Senate passes motion demanding demands impose sanctions on Chinese officials involved in genocide in Uyghur

A perimeter fence is constructed around what is officially known as a vocational skills education center in Dabancheng in Xinjiang Uyghur Autonomous Region, China, on Sept. 4, 2018. (Thomas Peter/Reuters)

The Senate of Canada voted in favor of it of a motion Thursday demanding that the Government of Canada impose sanctions on Chinese officials involved in the persecution of Uyghur Muslims in Xinjiang, China.

The motion, tabled by Conservative Senator Leo Housakos, calls on the federal government to impose Magnitsky sanctions on members of the Chinese Communist Party (CCP) who took part in the “human rights violations and systematic persecution of Uighur Muslims in China. “

“We can not continue to claim that we are defenders of human rights and religious freedom, while at the same time turning a blind eye to what is happening to Uighur Muslims in China. The time for words is over. It is now time for action, “said Housakos. wrote on Twitter Thursday. “Impose Magnitsky sanctions on CCP.”

During a debate in the Room On Thursday, before accepting the motion, Sen. Julie Miville-Dechêne said she could not remain silent about the human rights violation the Uighur Muslims are experiencing at the hands of the Chinese communist regime.

“The Uyghurs being forced to work in factories inside and outside the Xinjiang Autonomous Region were the most visible face of this problem during the pandemic,” Miville-Dechêne said.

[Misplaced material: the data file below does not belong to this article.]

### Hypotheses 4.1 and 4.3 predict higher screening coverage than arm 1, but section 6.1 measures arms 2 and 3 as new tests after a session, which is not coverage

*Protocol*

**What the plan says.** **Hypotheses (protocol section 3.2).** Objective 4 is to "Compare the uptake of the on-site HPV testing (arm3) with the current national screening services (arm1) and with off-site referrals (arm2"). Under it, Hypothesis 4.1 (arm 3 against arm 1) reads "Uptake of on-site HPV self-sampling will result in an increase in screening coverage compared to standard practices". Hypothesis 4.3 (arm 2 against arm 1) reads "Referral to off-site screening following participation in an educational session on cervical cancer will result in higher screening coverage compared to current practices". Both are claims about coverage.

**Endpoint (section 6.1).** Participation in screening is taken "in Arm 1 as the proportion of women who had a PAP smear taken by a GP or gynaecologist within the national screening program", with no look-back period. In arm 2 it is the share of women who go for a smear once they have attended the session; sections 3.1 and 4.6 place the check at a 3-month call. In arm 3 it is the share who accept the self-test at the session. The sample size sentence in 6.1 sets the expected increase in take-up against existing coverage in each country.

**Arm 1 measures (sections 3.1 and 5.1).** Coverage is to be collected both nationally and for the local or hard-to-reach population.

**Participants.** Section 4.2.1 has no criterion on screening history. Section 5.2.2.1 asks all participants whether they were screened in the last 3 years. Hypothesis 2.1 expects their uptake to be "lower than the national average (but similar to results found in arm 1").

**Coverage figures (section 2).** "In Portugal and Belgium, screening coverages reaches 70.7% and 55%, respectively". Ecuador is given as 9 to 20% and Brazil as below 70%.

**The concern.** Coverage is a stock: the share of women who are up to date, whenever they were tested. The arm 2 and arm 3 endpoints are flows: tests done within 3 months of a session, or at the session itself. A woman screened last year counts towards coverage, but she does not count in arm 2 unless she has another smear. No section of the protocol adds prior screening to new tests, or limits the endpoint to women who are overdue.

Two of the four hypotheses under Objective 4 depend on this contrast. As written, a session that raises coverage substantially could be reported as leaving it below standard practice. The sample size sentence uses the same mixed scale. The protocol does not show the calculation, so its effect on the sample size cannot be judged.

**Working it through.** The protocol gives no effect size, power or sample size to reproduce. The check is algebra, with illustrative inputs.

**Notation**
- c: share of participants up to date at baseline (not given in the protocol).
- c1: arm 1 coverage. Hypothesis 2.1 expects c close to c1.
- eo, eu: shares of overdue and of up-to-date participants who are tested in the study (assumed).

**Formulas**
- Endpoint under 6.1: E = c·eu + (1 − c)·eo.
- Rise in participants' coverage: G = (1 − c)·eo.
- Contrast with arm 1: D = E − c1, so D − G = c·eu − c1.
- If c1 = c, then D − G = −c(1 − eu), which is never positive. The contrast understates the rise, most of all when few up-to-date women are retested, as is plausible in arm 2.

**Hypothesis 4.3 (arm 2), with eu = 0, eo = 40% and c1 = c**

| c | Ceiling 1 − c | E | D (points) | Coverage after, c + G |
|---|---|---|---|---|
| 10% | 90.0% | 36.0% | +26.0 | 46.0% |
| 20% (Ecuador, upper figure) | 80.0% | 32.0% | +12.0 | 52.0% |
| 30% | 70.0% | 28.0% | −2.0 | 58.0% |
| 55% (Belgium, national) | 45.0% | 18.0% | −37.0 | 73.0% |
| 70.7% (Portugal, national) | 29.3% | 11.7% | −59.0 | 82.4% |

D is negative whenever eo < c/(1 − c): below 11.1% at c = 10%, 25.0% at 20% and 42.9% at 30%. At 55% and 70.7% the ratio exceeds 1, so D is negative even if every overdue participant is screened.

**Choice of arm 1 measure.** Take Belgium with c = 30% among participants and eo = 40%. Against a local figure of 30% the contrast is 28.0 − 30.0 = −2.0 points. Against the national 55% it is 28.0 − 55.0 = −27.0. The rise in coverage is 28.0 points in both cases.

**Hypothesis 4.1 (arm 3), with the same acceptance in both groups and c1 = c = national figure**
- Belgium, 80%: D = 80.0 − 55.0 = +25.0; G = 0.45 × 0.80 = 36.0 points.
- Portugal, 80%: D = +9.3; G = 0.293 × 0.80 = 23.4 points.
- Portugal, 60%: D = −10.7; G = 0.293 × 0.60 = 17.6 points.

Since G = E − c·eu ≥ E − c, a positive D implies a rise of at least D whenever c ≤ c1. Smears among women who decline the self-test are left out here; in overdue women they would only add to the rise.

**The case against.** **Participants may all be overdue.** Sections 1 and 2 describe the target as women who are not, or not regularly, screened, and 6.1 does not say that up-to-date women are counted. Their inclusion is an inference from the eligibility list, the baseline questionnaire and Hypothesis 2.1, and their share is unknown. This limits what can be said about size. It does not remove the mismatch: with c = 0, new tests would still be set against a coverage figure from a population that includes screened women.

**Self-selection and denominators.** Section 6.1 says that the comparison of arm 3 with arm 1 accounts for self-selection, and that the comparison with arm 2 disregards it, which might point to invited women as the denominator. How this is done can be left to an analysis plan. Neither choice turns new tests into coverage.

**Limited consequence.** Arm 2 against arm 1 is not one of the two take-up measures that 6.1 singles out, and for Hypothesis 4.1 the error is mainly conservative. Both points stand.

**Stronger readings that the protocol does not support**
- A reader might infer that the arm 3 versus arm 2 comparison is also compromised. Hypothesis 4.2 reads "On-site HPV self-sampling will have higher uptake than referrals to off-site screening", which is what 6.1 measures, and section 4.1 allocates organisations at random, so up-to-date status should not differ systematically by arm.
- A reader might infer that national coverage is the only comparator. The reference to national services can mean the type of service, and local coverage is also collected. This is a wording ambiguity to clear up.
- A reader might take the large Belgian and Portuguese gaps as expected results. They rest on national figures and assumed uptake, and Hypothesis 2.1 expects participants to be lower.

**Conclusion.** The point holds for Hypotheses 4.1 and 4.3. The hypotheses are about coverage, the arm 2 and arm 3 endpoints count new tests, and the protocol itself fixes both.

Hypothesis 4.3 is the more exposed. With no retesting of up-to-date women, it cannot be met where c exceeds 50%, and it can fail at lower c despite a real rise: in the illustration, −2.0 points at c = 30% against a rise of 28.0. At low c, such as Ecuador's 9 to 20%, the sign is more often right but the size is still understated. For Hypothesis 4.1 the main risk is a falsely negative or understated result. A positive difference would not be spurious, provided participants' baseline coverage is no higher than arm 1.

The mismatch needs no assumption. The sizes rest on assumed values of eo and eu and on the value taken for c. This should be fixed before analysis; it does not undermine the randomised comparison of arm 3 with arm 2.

Along with this forced labor, the Uyghurs also endure torture, sexual violence against women in re-education camps, sterilization and assimilation techniques, as my colleagues described. It’s disgusting. ”

‘A independent report, published in March by the think tank Newlines Institute for Strategy and Policy, concluded that the CCP was responsible for the ongoing genocide of Uyghur Muslims.

The report notes that the genocide took place systematically, starting by collecting Uyghurs’ biometric data, assigning party cadres to monitor it, and then destroying their cultural and religious grounds, language and poetry – all central to their identity. and life.

The CCP then criminalized their religious practices, built and expanded the internment camps and detention facilities where about 1 to 2 million Uyghurs were detained.

In February, the majority of MPs officially recognized the CCP’s campaign against Uyghurs and other Muslim minorities as a genocide after a 266-0 vote, in which the Conservative motion gained support from the Block Quebecois, the NOP, the Green Party and the non-cabinet. Liberal MP.

Prime Minister Justin Trudeau and his cabinet did not show up, except for Foreign Minister Marc Garneau, who voted on behalf of the cabinet not to vote on the motion.

At the end of the Senate, a similar motion on the recognition of the Uyghur genocide was filed on March 15 and discussed on Thursday. However, the motion was voted to postpone to a future date for further debate, which Housakos called “Disappointing.”

Miville-Dechêne remains positive that the Senate can still make a difference in highlighting the atrocities committed by the Chinese regime.

“The Senate may not have the power to force the Government of Canada to impose sanctions on China, but we can join the House of Representatives to speak out loud and clear against the persistent human rights violations in China,” she said.